Perhaps, another factor that made democracy work in Malaysia is the part played by the Court. A party dissatisfied with an election result may petition the Court to determine the validity of the election and the result. Courts have decided both ways, for and against the ruling party. In one case, in which I delivered the majority judgment of the Court of Appeal (2:1), a Chief Minister of a State from the ruling party who had won the election was disqualified. A fresh election was held, in which he was barred from re-contesting. I still got my promotion after that!

You will notice that political parties in Malaysia are race-based. The parties appeal to the respective races at the grass-roots and co-operate with the other parties at national level. Perhaps it is easier that way. What is important, though it may not be ideal, is that it works. And, let me add: it was not planned that way. It happened that way. At times, new self-proclaimed “multi-racial” parties were born. They either died in their infancy or a few that survived, survived as race-based parties too.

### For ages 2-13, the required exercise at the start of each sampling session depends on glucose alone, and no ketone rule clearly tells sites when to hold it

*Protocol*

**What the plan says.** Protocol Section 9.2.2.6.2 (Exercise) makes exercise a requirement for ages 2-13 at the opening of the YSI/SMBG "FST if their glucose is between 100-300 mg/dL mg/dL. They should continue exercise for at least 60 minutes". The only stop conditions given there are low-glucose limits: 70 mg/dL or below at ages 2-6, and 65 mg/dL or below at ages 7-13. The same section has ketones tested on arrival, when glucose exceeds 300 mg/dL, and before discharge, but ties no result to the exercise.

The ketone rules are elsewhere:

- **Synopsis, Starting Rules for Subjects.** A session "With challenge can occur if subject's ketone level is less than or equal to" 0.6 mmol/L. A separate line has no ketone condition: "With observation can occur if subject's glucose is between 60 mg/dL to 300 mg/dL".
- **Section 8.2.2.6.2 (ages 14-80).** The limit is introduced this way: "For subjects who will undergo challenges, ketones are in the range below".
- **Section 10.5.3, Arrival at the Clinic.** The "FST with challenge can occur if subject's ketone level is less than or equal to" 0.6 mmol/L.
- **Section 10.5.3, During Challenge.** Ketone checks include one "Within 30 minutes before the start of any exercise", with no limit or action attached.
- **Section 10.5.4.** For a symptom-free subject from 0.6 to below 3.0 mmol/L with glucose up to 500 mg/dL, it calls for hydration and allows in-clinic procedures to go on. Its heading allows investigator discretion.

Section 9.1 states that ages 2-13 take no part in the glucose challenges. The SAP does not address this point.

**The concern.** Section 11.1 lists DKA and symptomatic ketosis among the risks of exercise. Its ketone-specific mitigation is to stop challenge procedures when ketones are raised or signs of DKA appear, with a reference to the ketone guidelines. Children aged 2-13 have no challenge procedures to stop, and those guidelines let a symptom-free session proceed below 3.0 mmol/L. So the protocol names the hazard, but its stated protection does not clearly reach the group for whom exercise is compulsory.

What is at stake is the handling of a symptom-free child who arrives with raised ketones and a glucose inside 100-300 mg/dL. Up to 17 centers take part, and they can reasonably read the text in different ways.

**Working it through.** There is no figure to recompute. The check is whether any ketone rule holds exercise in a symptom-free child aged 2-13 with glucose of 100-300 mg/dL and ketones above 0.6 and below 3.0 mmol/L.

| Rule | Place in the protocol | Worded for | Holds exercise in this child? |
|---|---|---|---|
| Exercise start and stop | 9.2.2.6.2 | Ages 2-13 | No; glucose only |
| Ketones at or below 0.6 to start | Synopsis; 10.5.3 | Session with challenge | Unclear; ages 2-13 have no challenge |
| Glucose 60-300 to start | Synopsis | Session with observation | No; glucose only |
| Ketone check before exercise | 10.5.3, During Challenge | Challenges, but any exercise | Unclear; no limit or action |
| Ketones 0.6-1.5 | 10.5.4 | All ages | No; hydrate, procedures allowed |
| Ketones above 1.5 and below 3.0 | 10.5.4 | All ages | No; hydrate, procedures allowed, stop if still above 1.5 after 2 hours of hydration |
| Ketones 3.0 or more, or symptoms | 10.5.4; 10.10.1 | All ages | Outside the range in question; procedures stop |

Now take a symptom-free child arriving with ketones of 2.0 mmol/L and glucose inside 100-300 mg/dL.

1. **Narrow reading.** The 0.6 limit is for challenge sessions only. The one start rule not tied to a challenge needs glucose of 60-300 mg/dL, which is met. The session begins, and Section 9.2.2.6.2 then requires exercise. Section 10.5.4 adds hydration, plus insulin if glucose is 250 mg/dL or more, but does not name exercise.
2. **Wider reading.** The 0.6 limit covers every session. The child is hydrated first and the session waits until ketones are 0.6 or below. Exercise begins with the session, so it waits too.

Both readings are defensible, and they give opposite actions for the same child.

From the number of political parties in the National Front you will also notice that the national Front is broad-based. Not a single racial or ethnic group is not represented in the National Front. So, when a section of a racial or ethnic group is unhappy and vote for the opposition, the others save it.

Election campaigns are comparatively tame. As far as I can remember (and I have lived through all the general elections, so far) there had been no election-related murder or assassination in Malaysia. Election time is more like a fiesta. If there is a “war”, it is what is known as “flag war”.

Democracy in Malaysia that was introduced just before the country obtained her independence may not be perfect (which democracy is?) but it has worked reasonably well, against all odds. My personal view is that it is better to be realistic than idealistic. It is better to choose the material according to our climate and to cut our dress according to our size. I do not think that there is a standard material and a standard size for all and for all times.

Thank you.